- Loonie falls toward two-month low as trade gap widens
- Strong U.S. hiring boosts case for higher U.S. interest rates
The Canadian dollar fell as the country lost more jobs than forecast in November while payrolls in the U.S. exceeded projections, bolstering speculation Canada’s economy is being left behind by its largest trading partner.
The currency also weakened against most major peers as crude oil prices fell as much as 2.2 percent after the Organization of Petroleum Exporting Countries was said to raise its production ceiling. The increased production would add to a glut that has driven prices for crude, Canada’s largest export until this year, down by half from a year ago.
"Growth may have stumbled into the fourth quarter quite badly," Shaun Osborne, chief foreign-exchange strategist at Bank of Nova Scotia, by phone from Toronto. "The contrast between better-than-expected U.S. data, worse-than-expected Canadian numbers overall,should mean a weaker Canadian dollar."
The loonie, as the Canadian dollar is known for the image of the aquatic bird on the C$1 coin, fell as much a s 0.3 percent before trading at C$1.3364 per U.S. dollar at 9:54 a.m. in Toronto. One loonie buys 74.83 U.S. cents.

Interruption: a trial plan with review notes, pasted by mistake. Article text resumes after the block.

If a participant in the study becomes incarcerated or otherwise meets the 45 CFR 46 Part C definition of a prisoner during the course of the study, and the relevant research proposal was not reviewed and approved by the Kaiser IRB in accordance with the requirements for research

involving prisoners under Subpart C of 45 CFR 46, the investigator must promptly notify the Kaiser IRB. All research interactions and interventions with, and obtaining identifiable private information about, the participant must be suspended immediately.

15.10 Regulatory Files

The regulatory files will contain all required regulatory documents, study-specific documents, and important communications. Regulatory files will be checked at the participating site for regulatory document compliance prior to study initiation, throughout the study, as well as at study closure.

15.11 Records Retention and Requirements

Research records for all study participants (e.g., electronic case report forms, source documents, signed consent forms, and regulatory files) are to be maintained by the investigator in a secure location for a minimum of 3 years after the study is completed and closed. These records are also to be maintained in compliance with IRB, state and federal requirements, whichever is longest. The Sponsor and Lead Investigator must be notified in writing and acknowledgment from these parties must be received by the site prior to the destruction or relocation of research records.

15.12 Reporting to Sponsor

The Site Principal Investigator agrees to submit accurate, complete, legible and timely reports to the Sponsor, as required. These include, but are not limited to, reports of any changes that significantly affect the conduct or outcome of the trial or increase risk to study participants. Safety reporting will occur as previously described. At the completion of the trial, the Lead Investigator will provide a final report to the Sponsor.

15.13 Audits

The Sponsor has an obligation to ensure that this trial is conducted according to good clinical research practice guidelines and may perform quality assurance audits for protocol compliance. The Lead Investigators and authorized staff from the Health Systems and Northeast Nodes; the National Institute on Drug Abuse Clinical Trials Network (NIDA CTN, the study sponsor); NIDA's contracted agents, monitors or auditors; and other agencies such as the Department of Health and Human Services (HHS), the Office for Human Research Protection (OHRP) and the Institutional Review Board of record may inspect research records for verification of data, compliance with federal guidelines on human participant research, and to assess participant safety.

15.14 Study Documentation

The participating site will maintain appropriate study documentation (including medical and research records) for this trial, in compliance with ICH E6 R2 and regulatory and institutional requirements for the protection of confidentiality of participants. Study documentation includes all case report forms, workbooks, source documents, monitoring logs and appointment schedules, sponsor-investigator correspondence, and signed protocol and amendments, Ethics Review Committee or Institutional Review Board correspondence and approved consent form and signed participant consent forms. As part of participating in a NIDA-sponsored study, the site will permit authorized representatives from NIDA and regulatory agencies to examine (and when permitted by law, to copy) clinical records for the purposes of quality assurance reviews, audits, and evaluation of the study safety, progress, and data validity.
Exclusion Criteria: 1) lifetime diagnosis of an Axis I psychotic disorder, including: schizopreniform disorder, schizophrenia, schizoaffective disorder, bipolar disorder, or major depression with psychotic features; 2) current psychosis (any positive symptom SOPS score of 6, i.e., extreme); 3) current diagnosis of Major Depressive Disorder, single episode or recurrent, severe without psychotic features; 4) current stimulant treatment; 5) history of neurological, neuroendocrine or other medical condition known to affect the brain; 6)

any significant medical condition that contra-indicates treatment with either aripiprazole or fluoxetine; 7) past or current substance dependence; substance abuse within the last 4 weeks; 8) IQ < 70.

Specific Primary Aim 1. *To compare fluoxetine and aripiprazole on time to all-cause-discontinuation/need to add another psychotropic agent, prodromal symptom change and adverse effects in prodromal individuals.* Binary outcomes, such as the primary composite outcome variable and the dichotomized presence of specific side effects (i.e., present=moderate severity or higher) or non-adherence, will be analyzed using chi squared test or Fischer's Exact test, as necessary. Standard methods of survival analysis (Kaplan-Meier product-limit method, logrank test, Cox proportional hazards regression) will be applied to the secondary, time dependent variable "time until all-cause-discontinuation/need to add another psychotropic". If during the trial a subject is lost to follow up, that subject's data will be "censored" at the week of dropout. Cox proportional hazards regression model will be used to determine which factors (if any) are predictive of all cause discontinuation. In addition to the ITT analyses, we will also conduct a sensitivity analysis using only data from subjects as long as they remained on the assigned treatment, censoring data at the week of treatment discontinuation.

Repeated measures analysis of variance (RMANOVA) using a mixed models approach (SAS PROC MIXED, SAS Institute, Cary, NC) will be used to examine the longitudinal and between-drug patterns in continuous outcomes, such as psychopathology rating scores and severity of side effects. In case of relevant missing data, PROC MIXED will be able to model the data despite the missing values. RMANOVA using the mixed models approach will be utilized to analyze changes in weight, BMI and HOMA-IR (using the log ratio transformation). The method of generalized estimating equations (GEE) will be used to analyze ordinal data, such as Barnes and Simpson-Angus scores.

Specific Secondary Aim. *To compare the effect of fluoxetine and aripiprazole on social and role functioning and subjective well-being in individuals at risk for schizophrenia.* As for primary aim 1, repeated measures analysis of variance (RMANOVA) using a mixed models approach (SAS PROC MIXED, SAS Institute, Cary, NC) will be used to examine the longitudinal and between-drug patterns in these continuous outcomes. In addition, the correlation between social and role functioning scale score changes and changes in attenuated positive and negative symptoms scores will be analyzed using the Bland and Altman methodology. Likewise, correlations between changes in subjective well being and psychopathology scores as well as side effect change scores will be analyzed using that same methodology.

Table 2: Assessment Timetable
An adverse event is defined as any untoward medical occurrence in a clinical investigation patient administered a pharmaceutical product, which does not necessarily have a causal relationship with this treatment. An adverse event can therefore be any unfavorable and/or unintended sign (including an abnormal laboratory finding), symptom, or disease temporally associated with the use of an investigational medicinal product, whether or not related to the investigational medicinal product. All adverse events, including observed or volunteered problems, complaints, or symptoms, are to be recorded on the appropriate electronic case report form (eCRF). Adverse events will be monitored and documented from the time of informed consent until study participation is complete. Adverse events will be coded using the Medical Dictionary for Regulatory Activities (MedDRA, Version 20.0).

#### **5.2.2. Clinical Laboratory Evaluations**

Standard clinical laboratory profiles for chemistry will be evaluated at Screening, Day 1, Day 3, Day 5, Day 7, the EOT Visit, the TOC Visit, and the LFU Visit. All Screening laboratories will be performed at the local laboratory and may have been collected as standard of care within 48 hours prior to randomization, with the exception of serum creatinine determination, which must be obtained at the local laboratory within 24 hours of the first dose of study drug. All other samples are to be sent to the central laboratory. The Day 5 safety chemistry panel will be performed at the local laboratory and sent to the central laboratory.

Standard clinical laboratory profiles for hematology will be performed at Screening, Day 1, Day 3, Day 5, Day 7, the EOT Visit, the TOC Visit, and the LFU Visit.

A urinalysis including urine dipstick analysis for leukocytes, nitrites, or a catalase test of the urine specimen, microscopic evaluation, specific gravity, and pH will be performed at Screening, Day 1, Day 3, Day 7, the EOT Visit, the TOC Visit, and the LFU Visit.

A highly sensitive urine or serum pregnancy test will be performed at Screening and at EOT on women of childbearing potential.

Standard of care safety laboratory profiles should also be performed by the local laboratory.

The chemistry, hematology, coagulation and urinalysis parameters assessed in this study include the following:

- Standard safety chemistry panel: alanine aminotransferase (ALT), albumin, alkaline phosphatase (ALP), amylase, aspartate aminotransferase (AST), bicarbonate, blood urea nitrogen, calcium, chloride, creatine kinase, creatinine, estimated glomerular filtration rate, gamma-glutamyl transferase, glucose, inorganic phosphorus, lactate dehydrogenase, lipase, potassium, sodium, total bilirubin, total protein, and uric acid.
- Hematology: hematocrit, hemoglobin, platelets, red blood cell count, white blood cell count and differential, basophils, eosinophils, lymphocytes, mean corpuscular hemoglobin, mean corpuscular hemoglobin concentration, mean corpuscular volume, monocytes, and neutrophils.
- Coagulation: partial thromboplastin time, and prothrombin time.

Canada’s jobs report and a separate one showing a wider than expected trade deficit contrasted with better than expected job growth in the U.S. that bolstered the case for the Federal Reserve to raise interest rates there when it meets in two weeks. The market assigned probability of a rate cut in Canada meanwhile inched up after the data.
The nation’s employment declined by 35,700 and the unemployment rate rose to 7.1 percent from 7.0 percent, Statistics Canada said. Economists surveyed by Bloomberg News projected a 10,000 job decrease and an unchanged jobless rate, according to the median forecasts.
Canada’s merchandise trade deficit widened in October as exports fell for a third straight month, approaching the record C$3.6 billion set in March, as the value of oil shipments drops. At the same time, manufacturers have been slow to take advantage of a weaker currency and a U.S. recovery.